Today’s Editorial is calling on all Liberian families—all our people—to stop using generators inside your homes. If you don’t, you and your family will die!
We are making this passionate plea as a result of yesterday’s tragic back page story in the Daily Observer, which told of a family of five—a mother and four children, including a brilliant seventh grade student at one of the nation’s leading schools, GSA Road’s Aware International—that perished from inhaling the deadly chemical, carbon monoxide.
Carbon monoxide is found in fumes produced any time you burn fuel in cars or trucks, small engines, stoves, lanterns, grills, fireplaces, gas ranges, or furnaces. Also called CO, this deadly chemical can build up indoors and poison people and animals who breathe it.
That is what happened early last week to a mother and her four children, identified as the Manyounga family, at Cow Field, off Du Port Road, Paynesville, a Monrovia suburb. The mother’s name was Ms. Owiner and the children, Marie, 17, Marmash, 9, Prince, a frequent visitor, and Hunt Jeff Manyounga, the Aware International student.
A caring next-door neighbor, Ms. Cecelia B. Jallah, was gracious enough to speak to our reporter. She told him, “Sis Owiner and I were sitting outside around 10 o’clock p.m. when she (Sis Owiner) called a boy from the next yard to switch on the generator.” Ms. Jallah and several other neighbors sent their phones into Owiner’s home to be charged. “By 11:00 p.m. she asked the same boy and her eldest son relocate the generator to the kitchen. She then told us the generator was going to sleep on so that her water and juices could freeze better.”
The following morning Ms. Jallah said the neighborhood became alarmed when they saw neither Ms. Manyounga or her children. Then the motorcyclist who regularly came to transport the children to school could get no response after persistently knocking on the family’s door. “Later that morning when she and the neighbors went to check on the family, we discovered that all of them were dead!” the alarmed and sorrowful Cecelia told our reporter.
We are constrained at this point in this Editorial to put this question to two of our most important institutions—the Liberia Electricity Corporation (LEC) and the Liberian Presidency, in the person of President George Weah: How long will we Liberians have to suffer and die from LEC’S ineffectiveness?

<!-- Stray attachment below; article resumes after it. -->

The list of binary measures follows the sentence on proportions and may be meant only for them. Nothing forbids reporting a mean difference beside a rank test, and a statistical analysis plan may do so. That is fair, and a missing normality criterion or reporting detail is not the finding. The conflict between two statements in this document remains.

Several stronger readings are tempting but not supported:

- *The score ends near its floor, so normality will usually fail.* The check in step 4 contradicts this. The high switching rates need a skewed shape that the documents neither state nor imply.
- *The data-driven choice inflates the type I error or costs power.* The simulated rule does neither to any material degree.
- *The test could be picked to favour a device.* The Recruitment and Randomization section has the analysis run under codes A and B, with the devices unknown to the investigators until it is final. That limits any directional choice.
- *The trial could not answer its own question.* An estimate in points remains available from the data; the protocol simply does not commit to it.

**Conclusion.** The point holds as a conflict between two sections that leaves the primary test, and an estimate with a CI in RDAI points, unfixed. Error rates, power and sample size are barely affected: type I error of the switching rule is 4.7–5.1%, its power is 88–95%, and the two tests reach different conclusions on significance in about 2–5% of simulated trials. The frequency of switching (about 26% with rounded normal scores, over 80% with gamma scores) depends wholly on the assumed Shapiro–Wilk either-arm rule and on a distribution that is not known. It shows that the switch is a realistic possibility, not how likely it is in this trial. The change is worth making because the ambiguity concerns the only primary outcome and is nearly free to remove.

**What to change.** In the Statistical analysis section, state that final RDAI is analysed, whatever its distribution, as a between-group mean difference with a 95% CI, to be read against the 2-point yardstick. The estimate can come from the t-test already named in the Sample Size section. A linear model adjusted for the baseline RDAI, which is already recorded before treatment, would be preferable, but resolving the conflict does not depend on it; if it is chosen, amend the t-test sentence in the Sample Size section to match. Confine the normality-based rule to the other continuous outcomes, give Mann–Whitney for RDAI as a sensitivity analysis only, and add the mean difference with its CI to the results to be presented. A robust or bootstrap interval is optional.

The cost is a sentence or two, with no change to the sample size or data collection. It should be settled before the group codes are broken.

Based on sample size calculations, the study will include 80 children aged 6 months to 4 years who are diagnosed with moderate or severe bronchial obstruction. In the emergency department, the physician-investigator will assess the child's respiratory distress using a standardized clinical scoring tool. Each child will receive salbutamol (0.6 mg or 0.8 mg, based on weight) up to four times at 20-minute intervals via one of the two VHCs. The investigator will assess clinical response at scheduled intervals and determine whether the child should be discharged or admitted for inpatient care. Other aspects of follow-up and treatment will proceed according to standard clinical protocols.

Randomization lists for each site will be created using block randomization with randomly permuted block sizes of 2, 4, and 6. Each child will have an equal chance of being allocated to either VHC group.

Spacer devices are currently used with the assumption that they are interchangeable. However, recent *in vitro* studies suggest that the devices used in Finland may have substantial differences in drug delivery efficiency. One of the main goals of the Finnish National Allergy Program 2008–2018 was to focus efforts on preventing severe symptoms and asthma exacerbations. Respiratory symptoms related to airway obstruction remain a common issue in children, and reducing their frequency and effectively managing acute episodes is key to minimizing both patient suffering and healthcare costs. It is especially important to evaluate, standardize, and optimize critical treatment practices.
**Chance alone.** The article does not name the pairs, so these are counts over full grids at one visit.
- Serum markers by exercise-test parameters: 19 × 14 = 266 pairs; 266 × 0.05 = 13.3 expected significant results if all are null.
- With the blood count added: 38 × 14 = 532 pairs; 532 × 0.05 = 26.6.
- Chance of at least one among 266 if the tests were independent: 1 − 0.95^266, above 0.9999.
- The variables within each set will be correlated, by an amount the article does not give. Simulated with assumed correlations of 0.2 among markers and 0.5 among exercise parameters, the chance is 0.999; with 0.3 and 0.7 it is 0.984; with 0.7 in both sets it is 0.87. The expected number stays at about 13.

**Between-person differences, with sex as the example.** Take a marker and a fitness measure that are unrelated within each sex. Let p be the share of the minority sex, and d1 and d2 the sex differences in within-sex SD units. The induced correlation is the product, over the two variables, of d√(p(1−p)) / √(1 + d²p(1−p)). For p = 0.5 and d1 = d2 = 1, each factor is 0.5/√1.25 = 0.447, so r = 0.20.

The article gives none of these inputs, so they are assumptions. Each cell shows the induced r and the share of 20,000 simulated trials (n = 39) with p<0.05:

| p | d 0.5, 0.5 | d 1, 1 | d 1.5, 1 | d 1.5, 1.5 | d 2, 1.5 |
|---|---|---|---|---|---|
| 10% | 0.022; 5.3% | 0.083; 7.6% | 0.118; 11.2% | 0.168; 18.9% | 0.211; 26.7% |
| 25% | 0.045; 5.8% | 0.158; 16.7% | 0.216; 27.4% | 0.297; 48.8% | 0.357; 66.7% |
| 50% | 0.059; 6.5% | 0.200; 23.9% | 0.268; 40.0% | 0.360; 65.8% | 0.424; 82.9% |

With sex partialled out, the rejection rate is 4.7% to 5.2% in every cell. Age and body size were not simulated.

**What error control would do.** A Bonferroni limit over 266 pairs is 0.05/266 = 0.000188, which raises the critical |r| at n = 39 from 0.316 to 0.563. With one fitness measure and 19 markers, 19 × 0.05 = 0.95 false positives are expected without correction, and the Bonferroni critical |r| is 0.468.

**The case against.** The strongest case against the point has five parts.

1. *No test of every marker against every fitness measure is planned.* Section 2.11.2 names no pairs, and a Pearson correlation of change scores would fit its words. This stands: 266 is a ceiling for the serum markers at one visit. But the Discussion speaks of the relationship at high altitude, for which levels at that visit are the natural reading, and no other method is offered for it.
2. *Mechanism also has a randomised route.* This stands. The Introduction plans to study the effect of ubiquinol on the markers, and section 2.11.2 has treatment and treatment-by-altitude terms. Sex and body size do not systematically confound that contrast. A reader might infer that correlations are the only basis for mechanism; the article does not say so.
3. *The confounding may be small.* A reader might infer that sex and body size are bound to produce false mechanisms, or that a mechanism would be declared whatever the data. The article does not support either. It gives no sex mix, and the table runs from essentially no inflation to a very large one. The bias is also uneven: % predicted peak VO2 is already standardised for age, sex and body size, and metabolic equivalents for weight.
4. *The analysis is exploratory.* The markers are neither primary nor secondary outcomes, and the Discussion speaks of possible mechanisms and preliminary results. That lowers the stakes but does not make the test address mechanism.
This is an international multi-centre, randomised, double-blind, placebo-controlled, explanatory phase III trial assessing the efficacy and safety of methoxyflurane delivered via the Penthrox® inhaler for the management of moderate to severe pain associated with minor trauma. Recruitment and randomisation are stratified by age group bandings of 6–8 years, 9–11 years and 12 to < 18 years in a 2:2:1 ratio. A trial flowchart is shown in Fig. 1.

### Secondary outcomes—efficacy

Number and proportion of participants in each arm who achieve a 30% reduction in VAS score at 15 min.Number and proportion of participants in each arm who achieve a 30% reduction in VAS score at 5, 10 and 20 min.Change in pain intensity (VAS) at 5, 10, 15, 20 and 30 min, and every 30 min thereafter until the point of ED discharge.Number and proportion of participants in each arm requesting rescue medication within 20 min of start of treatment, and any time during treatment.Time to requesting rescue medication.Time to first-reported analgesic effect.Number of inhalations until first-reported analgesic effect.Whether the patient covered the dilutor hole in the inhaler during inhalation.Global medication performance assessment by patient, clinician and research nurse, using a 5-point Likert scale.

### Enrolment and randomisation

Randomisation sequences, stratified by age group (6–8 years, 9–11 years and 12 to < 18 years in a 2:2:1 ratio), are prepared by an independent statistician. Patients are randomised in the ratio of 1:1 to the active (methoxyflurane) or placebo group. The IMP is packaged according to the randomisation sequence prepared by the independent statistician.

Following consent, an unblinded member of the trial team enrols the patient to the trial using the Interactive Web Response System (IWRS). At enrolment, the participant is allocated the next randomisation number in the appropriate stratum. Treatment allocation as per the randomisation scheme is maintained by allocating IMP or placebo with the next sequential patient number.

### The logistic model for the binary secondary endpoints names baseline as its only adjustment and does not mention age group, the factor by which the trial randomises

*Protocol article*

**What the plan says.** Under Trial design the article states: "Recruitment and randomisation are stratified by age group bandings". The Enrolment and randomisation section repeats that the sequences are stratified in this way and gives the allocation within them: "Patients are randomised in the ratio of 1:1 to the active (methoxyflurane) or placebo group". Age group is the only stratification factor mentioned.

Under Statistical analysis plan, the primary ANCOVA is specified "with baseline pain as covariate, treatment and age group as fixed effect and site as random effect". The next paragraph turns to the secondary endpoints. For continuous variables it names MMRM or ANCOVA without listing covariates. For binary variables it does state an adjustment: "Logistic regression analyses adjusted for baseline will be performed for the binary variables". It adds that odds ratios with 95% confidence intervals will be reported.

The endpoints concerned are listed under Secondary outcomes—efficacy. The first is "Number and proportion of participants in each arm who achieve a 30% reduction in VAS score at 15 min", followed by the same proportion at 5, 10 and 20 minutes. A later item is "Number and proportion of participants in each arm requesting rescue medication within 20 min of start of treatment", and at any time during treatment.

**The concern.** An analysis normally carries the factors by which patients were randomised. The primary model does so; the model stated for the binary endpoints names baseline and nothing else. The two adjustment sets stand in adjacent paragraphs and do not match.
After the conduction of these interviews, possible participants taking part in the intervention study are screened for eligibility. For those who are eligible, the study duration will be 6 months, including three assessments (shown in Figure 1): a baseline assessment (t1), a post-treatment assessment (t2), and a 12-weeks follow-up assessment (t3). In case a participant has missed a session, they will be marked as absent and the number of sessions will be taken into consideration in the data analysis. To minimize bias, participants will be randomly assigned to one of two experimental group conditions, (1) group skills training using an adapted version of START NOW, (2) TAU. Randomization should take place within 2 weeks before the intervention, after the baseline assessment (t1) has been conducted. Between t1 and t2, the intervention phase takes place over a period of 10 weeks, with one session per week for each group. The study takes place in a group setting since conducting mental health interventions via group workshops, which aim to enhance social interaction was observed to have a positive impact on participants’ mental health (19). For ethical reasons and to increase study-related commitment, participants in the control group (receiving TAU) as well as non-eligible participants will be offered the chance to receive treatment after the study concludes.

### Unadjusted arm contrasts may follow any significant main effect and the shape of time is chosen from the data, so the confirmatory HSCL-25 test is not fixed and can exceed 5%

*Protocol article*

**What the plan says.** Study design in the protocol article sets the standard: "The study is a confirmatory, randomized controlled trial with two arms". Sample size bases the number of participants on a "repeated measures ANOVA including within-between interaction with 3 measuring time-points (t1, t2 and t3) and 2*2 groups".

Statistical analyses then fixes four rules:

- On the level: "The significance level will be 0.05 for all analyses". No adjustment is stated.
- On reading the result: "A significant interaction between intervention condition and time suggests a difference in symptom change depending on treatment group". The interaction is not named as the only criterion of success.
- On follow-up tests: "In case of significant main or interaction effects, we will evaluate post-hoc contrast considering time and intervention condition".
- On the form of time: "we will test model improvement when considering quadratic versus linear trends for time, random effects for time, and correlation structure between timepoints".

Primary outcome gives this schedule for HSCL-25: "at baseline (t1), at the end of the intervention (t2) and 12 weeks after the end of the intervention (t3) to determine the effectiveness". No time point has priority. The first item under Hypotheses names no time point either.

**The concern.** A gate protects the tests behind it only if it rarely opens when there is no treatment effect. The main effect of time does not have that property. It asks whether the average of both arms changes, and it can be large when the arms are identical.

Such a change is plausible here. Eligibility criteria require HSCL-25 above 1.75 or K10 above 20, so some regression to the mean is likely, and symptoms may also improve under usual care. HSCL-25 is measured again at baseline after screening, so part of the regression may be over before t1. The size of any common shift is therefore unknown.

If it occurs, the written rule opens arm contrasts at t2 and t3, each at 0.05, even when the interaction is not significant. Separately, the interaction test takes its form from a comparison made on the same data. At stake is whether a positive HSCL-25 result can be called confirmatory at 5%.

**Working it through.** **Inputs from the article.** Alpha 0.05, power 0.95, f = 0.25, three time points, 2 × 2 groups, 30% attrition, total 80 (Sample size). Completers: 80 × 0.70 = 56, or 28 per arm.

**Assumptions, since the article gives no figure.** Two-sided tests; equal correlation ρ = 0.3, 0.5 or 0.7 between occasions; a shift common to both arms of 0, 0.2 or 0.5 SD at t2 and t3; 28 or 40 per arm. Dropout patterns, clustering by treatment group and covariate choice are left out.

How long will our small business people—and the national economy as a whole—continue to suffer and fail because there is no reliable source of energy (electricity) in the country?
Believe it or not, this is why this woman and her children died—because of no electricity. If there had been reliable and inexpensive electricity, this woman would not have needed a generator. But there are tens of thousands of families like hers who know that without a generator their children would not be able to study at night; nor would the parents be able to run their very small businesses selling cold water, juices and other edibles (foods) that need cooling.
One of the targets of this Editorial is also the National Fire Service (NFS). Where is their public education component that should constantly warn people of the dangers of turning on generators inside the home and the passing on to the general public of other vital information?
The City Councils throughout the country are also called into question here. At this time when there global concern about the health of nations and peoples throughout the world, in the face of the global Coronavirus emergency, our city councils and town leaders have a particular and urgent responsibility to keep the neighborhoods, towns and cities clean.
When last, for example, did the Paynesville City Mayor visit Somalia Drive to see the public throwing trash all along the route where our Japanese friends are giving us a major new highway—free of charge! What a way for a country to say thank you to a foreign country which is helping Liberia in such a concrete way!
We call on the Weah administration, the LEC, the National Fire Service and all other relevant agencies to join in providing public information about all the dangers we Liberians face in this energy crisis facing our nation and people.